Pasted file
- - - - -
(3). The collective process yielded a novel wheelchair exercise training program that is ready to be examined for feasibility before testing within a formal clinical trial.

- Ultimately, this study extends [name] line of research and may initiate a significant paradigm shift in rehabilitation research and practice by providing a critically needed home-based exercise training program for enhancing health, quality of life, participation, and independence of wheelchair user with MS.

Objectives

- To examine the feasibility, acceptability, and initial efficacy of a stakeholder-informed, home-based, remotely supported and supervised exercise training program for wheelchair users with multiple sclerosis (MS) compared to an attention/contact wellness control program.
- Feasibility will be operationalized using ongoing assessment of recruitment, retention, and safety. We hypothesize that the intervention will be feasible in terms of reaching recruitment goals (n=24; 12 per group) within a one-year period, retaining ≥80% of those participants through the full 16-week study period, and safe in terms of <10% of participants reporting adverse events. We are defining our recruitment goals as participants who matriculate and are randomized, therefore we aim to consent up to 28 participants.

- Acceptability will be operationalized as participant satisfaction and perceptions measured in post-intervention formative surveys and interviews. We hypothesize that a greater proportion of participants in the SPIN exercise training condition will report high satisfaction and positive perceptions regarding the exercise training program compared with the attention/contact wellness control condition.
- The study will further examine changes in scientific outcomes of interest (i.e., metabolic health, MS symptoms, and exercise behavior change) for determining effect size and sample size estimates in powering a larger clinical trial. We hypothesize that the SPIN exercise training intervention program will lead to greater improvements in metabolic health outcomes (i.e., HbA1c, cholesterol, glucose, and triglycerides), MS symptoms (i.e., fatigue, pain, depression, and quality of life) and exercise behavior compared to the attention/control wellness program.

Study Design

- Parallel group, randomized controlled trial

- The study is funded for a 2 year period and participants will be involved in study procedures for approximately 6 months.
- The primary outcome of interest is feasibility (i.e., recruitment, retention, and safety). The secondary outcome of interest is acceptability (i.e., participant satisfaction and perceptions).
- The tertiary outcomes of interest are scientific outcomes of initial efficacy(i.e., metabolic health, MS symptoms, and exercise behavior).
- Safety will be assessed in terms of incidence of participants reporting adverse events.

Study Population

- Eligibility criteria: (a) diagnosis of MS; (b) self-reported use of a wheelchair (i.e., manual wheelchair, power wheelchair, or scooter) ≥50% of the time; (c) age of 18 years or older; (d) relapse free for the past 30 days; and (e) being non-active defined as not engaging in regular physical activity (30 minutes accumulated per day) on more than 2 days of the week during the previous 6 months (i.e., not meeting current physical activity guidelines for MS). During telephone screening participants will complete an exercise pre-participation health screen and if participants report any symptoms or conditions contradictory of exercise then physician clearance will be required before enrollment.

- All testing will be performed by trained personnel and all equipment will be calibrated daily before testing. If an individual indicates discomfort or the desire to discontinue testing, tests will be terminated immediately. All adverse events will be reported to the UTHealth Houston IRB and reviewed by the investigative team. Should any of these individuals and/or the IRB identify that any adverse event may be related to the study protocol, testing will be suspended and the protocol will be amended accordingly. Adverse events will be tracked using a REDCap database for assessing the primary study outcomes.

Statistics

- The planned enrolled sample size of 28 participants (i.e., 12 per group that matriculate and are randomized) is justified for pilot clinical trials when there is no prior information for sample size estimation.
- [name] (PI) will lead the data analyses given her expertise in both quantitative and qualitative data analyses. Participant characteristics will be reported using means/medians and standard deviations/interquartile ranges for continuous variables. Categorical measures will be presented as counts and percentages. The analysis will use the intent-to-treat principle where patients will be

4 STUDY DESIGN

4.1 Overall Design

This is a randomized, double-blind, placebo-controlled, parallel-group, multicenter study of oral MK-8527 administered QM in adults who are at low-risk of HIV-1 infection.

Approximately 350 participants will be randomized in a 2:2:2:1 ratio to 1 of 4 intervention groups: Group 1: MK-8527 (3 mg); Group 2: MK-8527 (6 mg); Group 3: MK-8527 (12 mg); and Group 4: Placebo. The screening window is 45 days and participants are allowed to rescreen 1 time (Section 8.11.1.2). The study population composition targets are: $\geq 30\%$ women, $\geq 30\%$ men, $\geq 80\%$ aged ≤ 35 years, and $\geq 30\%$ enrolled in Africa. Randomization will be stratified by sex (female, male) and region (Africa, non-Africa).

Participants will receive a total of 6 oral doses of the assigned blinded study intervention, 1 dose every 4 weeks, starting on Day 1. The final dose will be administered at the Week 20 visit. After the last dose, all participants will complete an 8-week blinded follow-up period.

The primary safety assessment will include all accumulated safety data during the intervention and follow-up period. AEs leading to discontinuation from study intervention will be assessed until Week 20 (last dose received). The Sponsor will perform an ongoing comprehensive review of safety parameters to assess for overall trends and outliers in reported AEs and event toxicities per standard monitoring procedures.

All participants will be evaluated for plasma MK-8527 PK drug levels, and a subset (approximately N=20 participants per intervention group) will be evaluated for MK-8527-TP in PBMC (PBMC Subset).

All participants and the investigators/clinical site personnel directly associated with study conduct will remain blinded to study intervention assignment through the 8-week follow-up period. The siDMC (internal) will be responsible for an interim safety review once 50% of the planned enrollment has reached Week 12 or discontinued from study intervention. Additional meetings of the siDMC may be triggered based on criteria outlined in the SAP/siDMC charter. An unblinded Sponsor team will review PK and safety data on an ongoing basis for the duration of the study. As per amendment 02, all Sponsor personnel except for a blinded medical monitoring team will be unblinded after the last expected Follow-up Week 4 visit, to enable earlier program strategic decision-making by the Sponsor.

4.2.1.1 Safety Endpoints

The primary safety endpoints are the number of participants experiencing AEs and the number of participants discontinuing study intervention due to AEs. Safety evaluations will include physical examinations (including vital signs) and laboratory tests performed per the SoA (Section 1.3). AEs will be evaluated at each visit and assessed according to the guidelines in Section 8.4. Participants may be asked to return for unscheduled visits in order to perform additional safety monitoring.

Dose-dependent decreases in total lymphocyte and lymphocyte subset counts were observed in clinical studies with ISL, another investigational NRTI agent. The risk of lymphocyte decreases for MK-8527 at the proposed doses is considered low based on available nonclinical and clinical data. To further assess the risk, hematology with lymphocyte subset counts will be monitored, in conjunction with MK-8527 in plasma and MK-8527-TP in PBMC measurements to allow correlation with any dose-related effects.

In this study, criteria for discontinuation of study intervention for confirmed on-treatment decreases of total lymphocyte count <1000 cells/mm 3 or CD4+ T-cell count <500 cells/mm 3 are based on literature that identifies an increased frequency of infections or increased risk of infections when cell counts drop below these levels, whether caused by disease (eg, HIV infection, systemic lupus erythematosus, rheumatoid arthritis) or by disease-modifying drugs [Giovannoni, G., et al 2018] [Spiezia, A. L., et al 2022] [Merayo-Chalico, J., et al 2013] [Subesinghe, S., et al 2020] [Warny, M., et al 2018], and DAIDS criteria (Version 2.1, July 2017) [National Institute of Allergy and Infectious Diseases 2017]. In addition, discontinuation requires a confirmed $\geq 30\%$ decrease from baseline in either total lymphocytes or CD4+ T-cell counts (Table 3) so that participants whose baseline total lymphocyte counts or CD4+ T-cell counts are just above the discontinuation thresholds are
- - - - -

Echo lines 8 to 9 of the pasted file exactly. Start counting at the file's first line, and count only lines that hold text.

Study Design

- Parallel group, randomized controlled trial